I’ve never been a big believer in the Cowboys and this season isn’t any different. They lost many key defensive players from last season. You know, the same season where they finished with the most historically awful defense in history. Add those two together and is it possible that the Cowboys D will be even worse this year? For the sake of those who live and breathe Dallas blue, I sure hope not. But even if Tony Romo and the Cowboys offense make up for the D’s inadequacies, you know what that adds up to?
Yep. Another 8-8 season.
Which Eli Manning will the New York Giants see this season?
When Eli Manning’s at his best, he’s capable of winning Super Bowls. When he’s at his worst, he’s capable of throwing some of the worst interceptions in the league. Manning has said all the right things in training camp about enjoying the new offense implemented by new coordinator ben McAdoo. But I’m not buying the Giants stock to win anything this season unless I see Eli take care of the ball better and the offensive line take care of its quarterback better. For now, the jury’s still out on which Eli we’ll see this year, but I do expect a bounce back year for Eli and the G-Men. I mean, there’s no way they start the season 0-6 again, right? Right?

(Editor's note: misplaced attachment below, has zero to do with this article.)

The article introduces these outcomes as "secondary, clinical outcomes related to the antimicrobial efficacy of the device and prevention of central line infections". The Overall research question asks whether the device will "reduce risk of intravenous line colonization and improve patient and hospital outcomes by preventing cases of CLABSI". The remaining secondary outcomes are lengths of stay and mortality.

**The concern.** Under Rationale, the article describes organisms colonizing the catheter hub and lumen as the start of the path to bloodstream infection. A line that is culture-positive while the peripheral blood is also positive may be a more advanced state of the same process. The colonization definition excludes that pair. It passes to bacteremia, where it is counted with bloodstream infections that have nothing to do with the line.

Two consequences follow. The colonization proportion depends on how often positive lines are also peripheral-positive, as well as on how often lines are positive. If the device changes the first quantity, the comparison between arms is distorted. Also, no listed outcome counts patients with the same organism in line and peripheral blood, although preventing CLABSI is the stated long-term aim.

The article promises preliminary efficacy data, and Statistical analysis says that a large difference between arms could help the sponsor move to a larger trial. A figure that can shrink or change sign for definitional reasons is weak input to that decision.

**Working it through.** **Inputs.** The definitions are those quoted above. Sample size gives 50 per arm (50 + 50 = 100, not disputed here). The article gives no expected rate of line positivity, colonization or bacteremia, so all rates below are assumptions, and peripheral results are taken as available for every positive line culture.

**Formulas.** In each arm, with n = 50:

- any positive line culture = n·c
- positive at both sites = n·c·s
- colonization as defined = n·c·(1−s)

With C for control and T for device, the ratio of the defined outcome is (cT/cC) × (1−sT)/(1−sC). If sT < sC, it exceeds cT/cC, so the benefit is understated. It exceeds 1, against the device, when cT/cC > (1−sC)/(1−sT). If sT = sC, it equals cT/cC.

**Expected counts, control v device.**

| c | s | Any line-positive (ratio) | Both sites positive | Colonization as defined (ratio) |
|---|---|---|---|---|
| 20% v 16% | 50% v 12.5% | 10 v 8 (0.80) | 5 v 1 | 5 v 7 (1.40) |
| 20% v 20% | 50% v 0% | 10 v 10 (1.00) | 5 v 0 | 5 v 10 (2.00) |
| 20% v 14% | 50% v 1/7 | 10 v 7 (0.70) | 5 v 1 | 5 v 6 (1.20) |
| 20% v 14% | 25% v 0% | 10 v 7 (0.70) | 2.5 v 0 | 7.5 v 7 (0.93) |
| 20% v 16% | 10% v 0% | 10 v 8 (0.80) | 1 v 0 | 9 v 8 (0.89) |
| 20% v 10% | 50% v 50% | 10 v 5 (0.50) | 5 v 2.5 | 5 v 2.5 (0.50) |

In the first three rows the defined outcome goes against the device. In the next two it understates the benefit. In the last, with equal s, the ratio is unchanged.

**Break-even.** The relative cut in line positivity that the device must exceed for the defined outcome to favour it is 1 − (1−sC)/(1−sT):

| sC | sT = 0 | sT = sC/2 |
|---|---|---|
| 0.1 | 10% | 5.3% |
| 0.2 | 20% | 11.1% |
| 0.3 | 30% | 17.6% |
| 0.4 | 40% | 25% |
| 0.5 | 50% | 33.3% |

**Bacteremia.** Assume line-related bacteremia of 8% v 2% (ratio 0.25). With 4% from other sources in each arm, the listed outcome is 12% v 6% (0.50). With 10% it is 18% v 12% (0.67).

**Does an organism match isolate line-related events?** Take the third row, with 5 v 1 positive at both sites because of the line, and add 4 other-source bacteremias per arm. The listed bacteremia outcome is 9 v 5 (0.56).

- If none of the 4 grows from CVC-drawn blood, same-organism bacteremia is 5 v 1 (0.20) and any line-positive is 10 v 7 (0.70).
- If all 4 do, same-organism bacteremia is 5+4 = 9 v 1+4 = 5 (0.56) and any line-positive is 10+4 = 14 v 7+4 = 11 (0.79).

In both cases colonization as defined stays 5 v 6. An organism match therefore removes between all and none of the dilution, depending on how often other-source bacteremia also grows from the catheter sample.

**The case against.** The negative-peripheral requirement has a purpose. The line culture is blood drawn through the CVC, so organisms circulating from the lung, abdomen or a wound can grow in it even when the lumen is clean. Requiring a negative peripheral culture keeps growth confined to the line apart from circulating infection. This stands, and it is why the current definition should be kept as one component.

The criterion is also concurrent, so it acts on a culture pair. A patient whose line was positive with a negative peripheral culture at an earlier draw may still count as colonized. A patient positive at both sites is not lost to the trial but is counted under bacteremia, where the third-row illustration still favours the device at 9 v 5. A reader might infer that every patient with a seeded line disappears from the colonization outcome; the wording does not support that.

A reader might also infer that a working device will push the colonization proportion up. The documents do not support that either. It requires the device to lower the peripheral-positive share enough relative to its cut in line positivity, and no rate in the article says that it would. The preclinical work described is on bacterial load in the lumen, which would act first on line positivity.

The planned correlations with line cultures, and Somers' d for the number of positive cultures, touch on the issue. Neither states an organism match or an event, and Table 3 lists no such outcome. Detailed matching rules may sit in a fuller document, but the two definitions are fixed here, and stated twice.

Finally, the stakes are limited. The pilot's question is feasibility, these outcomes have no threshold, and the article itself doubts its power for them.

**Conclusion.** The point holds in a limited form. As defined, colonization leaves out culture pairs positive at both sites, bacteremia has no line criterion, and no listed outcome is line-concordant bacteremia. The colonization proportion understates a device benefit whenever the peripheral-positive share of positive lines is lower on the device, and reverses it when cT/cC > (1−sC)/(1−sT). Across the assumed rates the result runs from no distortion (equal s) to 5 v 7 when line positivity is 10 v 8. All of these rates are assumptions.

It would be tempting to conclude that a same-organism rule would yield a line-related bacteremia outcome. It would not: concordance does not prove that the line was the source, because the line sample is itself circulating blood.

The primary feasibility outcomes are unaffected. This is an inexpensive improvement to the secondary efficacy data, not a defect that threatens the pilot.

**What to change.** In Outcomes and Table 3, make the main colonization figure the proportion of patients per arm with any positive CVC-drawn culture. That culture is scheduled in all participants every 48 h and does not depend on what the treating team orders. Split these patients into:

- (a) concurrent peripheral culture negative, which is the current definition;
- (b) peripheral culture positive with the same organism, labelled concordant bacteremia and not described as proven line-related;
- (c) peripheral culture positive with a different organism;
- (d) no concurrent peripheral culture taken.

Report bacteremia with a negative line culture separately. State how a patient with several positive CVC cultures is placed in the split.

Are the Washington Redskins better or worse than advertised?
Robert Griffin III is fully healthy for the first time since the 2012–2013 season. He also has a new coach and a new offensive coordinator to work with after butting heads with the previous regime. Those two things should make the Redskins much better than they were last season. The question is how RGIII can translate new coach Jay Gruden’s offensive schemes into a potent machine on the field. He has some new toys to play with now that Pierre Garcon and Alfred Morris are also back in the field. Oh, DeSean Jackson is also a Redskin now. That should be good for a couple of deep balls every game.